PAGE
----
2) Type of Workout
Experts in the business of lifting suggest a total body workout two to three times per week that works most major muscle groups. Squats or a bench press, along with shoulder presses, leg abductions, lat pull-downs, curls and lunges will give you a great workout. Just make sure you have at least a day or two between these types of lifting sessions for recovery.
Of course, at the other end of the spectrum, some strength training enthusiasts don’t use any additional weight other than their own bodyweight. Because no additional weight is involved, you can safely perform this type of workout five days per week. A common transition from bodyweight strength training is to then start to add resistance.
For example, lunges and squats can be done either with or without dumbbells or resistance bands. With any resistance-type workout, be sure to take at least one (and two is even better) off per week. Your body needs that time for recovery.
As you can see, how often you should be strength training varies. The bottom line is to train smart and listen to your body. It will tell you if you are training too hard and if should add more time between workouts or do a different workout altogether.
5 Benefits of Regular Strength Training
While shunned by many – especially women, because they think they will bulk up like a man – the advantages of strength training are just too great to ignore. The fairer sex has nothing to worry about as the bulk results from the elevated amount of testosterone in the body. Women don’t have enough to affect their muscle size to the extent that men do, who have up to 10 times more than women.
The benefits of strength training are too numerous to list within the confines of this article, but here are the top ones:
While cardio is a good weight loss strategy, because of the number of calories it burns in the short-term, strength training helps keeps off the weight since it increases your metabolism. By adding some muscle to your frame, you’ll burn more calories because the more muscle you have, the more calories you’ll burn.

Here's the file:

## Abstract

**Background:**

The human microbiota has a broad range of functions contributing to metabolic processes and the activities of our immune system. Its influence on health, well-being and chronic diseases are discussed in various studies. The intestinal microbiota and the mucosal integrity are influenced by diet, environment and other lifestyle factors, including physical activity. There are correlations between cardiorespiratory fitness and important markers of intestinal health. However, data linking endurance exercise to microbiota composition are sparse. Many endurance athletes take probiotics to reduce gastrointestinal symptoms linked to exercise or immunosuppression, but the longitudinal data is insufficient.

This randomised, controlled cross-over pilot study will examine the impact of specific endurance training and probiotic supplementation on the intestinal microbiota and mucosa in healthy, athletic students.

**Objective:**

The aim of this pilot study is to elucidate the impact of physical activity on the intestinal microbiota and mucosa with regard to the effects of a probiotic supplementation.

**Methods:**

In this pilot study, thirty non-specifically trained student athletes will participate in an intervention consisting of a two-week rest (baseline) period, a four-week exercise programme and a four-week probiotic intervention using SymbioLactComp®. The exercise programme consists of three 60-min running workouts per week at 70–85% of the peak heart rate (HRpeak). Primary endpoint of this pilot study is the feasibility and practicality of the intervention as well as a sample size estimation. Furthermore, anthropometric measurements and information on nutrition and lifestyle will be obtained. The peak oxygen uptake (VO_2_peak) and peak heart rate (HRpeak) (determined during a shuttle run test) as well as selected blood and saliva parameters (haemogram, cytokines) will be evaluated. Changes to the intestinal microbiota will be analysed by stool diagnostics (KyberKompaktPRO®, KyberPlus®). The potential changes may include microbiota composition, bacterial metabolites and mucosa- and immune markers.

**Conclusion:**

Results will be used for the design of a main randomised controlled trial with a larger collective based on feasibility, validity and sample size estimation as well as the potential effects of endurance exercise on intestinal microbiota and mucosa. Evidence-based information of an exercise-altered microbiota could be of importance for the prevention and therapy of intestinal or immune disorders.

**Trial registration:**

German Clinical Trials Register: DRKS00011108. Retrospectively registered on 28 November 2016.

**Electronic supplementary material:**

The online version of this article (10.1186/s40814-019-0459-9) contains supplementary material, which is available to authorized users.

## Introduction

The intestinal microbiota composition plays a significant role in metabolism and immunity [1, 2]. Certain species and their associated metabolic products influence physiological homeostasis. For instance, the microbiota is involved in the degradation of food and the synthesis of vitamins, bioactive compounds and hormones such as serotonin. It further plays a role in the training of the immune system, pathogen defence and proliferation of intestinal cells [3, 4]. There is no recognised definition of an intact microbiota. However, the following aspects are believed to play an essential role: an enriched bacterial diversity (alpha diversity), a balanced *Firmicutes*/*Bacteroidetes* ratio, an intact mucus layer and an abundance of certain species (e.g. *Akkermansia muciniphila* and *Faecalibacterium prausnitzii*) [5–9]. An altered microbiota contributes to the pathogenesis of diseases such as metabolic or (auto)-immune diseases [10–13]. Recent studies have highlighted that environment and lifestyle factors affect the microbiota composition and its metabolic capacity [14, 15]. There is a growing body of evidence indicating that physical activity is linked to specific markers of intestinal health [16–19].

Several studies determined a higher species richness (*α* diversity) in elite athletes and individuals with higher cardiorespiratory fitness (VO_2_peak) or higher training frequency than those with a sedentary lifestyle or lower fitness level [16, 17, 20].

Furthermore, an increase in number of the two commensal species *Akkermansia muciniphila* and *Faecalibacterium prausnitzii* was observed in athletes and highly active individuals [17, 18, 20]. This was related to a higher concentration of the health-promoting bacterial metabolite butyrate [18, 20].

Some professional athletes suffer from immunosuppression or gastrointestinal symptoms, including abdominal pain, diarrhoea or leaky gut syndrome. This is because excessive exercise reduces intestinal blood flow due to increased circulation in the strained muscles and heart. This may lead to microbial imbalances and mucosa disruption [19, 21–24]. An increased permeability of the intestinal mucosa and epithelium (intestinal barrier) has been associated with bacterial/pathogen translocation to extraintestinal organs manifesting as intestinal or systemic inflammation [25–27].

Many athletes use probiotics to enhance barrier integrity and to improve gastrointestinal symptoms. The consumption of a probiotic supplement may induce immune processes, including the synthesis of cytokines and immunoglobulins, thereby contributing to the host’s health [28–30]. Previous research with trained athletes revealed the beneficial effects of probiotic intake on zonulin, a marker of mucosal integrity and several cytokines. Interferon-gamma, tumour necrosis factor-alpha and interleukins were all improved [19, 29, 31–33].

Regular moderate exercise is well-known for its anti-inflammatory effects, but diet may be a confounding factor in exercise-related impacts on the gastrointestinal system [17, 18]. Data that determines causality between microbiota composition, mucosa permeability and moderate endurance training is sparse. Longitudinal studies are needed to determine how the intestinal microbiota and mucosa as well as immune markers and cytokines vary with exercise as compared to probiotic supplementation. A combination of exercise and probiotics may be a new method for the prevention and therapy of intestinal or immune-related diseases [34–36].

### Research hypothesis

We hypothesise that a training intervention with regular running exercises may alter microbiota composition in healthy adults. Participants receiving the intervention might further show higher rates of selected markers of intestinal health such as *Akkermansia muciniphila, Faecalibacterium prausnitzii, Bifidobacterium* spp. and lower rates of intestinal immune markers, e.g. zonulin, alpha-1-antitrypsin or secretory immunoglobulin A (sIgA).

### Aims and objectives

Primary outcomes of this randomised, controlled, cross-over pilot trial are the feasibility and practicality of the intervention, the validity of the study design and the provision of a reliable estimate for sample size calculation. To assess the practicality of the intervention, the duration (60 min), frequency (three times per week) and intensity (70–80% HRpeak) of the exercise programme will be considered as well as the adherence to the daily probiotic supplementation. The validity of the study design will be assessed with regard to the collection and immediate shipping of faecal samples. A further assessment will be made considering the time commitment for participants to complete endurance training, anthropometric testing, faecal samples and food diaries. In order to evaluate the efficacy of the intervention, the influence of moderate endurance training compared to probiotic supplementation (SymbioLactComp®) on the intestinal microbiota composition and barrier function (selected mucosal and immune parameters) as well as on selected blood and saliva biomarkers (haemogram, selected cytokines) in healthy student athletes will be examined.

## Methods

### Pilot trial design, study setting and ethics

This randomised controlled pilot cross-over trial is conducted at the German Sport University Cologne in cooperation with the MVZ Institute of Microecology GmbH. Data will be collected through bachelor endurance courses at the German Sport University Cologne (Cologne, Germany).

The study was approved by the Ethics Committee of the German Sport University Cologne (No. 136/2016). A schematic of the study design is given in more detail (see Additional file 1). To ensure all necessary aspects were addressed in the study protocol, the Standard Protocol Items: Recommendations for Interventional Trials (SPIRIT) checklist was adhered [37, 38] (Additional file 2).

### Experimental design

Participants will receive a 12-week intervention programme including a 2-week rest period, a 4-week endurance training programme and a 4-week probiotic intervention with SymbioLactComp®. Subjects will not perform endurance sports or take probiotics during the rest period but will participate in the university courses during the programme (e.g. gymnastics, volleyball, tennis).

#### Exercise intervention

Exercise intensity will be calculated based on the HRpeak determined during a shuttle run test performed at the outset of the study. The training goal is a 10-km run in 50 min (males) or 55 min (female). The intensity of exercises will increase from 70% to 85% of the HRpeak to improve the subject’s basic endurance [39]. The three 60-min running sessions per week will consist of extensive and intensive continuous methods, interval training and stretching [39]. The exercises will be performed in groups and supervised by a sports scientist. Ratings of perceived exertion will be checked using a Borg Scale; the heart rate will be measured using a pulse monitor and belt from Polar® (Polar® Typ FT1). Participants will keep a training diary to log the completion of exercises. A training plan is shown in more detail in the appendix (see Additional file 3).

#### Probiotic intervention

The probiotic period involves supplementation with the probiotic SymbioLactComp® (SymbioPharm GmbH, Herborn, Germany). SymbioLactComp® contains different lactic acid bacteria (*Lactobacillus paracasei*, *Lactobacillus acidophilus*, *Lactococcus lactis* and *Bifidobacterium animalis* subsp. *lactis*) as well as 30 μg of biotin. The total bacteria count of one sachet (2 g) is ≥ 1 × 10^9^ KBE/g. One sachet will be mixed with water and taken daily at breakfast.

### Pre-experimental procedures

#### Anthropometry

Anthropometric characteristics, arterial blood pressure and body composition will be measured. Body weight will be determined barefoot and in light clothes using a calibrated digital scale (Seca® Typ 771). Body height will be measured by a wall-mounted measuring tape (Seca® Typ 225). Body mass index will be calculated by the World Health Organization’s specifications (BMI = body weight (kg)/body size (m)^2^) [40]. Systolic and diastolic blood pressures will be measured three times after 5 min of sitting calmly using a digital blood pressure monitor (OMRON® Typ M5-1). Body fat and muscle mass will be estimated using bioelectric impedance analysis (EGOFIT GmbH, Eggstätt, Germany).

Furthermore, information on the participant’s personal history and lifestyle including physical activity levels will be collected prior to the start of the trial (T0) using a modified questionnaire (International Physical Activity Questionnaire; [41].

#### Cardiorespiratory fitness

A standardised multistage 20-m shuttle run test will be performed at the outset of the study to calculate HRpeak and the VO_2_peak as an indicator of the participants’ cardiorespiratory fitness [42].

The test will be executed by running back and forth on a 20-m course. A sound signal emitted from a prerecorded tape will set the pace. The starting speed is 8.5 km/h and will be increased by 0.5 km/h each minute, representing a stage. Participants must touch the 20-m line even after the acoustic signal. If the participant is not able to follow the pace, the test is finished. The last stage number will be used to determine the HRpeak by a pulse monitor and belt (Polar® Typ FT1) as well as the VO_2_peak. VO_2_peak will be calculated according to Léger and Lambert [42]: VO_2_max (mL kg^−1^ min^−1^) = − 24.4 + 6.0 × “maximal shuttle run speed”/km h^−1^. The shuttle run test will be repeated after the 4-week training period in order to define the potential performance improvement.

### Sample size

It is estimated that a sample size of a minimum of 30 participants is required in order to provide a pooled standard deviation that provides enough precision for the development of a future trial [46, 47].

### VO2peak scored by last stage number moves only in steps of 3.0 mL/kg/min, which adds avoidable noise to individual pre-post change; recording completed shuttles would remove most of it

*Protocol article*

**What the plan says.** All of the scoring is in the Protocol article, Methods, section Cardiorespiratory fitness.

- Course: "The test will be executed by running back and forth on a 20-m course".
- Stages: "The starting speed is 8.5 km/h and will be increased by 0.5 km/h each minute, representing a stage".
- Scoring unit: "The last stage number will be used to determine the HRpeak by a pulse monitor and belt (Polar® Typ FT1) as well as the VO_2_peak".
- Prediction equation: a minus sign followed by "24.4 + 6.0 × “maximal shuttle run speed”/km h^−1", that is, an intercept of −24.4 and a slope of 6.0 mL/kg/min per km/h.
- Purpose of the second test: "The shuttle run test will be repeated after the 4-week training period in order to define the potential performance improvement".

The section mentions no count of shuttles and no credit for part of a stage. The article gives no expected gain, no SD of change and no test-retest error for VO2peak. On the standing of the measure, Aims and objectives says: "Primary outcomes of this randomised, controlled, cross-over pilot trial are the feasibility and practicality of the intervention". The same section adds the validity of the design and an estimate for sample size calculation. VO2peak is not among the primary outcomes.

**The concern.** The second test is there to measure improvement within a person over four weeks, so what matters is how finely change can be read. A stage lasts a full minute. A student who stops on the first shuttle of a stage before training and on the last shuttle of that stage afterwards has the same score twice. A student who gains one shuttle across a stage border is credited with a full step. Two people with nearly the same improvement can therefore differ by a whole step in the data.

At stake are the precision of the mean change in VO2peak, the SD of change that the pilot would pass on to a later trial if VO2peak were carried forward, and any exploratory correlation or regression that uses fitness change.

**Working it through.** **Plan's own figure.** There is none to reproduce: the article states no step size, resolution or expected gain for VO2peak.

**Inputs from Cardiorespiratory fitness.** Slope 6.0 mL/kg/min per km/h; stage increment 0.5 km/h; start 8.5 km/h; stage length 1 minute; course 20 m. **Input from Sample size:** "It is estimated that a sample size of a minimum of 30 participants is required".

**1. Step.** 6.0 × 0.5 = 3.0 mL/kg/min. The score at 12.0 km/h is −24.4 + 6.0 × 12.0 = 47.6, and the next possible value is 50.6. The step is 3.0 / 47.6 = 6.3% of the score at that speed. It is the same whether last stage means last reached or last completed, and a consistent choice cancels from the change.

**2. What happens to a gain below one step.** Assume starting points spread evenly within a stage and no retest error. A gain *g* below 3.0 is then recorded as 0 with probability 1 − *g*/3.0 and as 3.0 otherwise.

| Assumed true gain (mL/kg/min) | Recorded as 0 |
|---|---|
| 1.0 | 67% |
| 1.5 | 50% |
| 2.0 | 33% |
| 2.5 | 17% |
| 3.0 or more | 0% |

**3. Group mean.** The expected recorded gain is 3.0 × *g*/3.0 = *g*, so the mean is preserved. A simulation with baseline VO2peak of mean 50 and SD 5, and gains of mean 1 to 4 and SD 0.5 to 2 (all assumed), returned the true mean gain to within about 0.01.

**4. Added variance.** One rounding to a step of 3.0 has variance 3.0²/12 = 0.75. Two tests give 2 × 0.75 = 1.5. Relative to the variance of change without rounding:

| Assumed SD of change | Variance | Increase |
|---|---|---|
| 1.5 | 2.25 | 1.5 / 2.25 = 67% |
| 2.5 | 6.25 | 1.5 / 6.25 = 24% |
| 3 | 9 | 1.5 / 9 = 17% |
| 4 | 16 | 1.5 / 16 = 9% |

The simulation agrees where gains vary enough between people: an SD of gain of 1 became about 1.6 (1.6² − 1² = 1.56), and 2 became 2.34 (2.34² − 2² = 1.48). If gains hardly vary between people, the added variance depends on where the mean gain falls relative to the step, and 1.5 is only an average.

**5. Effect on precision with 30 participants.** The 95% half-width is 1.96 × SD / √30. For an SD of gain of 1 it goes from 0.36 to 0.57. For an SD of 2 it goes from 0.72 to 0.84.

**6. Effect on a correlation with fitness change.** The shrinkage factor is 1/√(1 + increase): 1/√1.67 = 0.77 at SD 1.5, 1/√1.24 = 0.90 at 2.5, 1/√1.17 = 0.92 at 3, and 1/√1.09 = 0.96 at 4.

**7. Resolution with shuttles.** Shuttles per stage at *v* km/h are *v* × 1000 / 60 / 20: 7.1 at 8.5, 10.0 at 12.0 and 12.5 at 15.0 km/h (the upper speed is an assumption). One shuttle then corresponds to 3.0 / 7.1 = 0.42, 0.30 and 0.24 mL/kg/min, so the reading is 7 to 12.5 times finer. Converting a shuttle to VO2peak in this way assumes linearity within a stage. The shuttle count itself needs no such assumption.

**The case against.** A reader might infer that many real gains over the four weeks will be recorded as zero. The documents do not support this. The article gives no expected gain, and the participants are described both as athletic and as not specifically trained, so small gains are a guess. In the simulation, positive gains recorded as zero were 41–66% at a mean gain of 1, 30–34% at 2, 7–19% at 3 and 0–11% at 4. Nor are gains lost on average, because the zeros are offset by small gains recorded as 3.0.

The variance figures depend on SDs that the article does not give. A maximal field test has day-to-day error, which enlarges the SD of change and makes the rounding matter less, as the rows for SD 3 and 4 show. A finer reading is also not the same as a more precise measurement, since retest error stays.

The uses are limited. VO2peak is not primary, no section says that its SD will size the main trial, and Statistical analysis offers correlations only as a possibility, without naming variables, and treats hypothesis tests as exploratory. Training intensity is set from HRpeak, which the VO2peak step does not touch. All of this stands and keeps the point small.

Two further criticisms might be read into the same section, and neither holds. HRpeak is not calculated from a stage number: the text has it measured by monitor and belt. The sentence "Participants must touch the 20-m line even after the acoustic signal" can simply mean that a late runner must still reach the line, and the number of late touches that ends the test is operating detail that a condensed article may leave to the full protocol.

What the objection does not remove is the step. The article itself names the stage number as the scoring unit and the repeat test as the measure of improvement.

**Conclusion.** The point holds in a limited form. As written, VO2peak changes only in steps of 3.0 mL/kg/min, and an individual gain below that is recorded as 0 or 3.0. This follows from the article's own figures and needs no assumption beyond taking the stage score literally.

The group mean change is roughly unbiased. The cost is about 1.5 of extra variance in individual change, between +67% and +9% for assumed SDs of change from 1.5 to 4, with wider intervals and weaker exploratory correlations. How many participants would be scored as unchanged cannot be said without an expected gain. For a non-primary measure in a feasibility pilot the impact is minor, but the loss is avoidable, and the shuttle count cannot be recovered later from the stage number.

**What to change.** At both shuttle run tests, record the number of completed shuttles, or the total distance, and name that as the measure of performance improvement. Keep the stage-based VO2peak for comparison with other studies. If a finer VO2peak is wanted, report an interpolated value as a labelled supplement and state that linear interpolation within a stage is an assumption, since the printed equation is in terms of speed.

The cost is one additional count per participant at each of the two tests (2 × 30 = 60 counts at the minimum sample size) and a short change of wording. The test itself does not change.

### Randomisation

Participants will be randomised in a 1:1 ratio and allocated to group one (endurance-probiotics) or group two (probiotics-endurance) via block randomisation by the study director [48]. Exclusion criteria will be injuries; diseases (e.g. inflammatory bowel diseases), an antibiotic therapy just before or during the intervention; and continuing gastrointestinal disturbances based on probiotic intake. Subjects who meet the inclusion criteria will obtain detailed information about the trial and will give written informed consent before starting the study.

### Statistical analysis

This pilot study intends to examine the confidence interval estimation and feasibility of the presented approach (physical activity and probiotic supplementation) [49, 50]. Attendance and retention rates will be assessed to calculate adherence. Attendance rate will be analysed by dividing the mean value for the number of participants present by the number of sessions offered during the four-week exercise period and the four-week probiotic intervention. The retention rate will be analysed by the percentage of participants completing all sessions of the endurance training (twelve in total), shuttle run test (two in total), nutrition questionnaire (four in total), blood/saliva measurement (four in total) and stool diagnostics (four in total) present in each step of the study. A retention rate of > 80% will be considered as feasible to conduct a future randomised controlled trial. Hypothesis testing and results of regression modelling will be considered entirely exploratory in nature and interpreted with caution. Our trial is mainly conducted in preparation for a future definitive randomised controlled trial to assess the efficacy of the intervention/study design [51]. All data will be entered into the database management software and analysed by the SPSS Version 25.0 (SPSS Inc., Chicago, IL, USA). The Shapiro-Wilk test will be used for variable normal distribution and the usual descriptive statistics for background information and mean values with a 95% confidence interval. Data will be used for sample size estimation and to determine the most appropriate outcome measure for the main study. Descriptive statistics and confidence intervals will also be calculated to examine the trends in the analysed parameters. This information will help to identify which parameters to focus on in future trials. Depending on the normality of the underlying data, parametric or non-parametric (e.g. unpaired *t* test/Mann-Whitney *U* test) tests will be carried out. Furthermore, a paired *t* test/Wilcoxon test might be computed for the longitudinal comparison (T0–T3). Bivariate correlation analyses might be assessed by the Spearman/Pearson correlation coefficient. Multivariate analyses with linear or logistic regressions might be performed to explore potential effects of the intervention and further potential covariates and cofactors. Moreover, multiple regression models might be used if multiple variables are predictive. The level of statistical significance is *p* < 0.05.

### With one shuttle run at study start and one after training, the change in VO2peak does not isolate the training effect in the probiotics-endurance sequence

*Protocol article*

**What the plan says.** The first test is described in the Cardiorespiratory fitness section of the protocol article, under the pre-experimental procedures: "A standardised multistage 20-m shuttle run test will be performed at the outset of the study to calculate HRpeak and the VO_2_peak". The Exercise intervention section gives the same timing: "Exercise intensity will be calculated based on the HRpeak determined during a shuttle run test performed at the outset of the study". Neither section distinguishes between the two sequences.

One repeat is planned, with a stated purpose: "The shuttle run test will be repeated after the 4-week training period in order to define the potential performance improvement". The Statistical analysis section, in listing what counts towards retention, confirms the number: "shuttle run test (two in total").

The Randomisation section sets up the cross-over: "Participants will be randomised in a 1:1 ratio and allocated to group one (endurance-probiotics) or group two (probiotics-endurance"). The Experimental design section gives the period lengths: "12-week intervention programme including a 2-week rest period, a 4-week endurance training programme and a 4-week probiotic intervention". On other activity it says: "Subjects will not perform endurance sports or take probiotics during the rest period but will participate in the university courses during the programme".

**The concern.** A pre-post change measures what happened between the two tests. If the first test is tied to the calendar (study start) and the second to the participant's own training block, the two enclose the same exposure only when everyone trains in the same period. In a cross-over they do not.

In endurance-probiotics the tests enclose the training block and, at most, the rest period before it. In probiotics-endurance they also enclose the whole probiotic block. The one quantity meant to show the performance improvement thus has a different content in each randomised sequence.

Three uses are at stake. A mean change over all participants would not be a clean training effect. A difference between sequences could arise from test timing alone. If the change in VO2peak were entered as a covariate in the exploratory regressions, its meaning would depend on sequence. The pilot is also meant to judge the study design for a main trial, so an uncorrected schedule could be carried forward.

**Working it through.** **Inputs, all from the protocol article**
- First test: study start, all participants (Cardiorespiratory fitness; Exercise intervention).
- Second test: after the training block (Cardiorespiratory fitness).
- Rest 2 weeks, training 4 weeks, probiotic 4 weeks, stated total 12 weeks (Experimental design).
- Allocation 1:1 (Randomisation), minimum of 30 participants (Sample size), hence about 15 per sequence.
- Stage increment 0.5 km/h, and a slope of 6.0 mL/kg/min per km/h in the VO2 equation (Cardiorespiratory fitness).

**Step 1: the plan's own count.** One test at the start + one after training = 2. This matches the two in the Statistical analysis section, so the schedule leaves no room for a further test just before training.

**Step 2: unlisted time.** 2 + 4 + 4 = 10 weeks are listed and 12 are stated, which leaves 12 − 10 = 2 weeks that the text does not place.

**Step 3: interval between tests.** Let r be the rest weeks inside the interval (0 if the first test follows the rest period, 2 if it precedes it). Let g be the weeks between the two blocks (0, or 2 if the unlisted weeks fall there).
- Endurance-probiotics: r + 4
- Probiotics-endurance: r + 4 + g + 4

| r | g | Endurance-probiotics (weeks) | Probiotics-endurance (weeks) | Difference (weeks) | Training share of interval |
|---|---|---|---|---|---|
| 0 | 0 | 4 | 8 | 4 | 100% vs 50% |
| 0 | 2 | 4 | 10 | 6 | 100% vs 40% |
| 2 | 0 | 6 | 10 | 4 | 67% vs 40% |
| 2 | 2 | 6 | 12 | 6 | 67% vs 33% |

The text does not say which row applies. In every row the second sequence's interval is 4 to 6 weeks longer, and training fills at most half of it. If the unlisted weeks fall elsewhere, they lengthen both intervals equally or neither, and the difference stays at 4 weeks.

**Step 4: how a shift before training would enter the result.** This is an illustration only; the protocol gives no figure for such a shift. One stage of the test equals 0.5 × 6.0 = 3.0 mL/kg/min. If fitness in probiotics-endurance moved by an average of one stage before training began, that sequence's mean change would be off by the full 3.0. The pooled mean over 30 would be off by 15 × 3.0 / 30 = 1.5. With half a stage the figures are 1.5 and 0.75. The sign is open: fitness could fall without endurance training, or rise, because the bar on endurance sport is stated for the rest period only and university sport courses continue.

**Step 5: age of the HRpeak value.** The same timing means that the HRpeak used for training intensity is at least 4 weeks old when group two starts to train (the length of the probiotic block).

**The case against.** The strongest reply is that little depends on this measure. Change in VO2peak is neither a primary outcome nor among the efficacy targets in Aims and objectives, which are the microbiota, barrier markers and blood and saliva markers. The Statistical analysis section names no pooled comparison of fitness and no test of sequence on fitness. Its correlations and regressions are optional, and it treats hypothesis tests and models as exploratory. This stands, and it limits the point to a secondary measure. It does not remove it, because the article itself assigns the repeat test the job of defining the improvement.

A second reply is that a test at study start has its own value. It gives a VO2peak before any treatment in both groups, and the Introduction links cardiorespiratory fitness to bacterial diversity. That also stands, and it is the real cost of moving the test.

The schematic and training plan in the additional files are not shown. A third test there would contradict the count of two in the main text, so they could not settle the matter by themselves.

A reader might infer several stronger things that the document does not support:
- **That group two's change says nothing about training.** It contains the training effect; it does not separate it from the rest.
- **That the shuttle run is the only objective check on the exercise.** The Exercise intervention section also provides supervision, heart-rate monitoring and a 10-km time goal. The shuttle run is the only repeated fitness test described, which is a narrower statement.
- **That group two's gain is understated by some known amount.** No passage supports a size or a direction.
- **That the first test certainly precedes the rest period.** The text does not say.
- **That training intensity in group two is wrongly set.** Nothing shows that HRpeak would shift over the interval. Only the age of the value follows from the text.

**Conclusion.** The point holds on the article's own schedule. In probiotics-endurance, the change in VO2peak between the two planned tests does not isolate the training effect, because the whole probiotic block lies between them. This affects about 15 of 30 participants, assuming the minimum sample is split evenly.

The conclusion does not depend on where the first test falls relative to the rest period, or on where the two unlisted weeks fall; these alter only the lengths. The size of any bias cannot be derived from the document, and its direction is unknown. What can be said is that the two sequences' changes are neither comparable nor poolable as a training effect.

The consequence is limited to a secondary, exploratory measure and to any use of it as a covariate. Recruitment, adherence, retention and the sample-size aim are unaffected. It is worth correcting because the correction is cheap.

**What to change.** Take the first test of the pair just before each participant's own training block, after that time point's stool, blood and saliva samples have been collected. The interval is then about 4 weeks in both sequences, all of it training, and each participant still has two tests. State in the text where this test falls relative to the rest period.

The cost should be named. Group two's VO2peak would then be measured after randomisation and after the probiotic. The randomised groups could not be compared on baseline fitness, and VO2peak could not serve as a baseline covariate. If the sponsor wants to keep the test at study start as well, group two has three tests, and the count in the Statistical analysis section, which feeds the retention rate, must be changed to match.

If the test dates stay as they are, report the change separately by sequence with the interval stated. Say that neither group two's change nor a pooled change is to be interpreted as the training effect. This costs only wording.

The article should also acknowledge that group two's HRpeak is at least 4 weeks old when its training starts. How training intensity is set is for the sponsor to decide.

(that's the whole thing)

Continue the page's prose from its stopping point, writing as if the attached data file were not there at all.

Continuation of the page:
Increase Bone Density
We all know the dangers of osteoporosis where your bones become brittle due to the loss of bone material. This leads to an increased risk of breaking a bone from a fall. Multiple studies have shown strength training increases bone density which counteracts the loss of density over time.
It stands to reason strength training will increase your strength. But more importantly, it increases functional strength making it easier to do daily activities, like carrying in groceries, vacuuming, carrying laundry, etc. Due to increased strength, you are less likely to suffer an injury caused from doing daily tasks.
Like anything else, the more you do of something, the better you get at it. Strength training is no different. As you get stronger, you’ll be able to lift more weight. As you lift more weight, you’ll get stronger. As your muscles get stronger, your posture improves as your strengthened back muscles tend to pull you upright.
If you look better from muscle toning, adding some size, and losing weight, you are also going to feel better about yourself. Self-esteem, attitude and outlook on life improves. Suddenly, you feel vibrant and alive again!
Whether you use bodyweight, resistance bands or actual weights, like dumbbells, barbells or kettlebells, the benefits of strength training are there for the taking. They all have their pros and cons; it is up to you to find the one that works best for you. Get started today for a healthier tomorrow!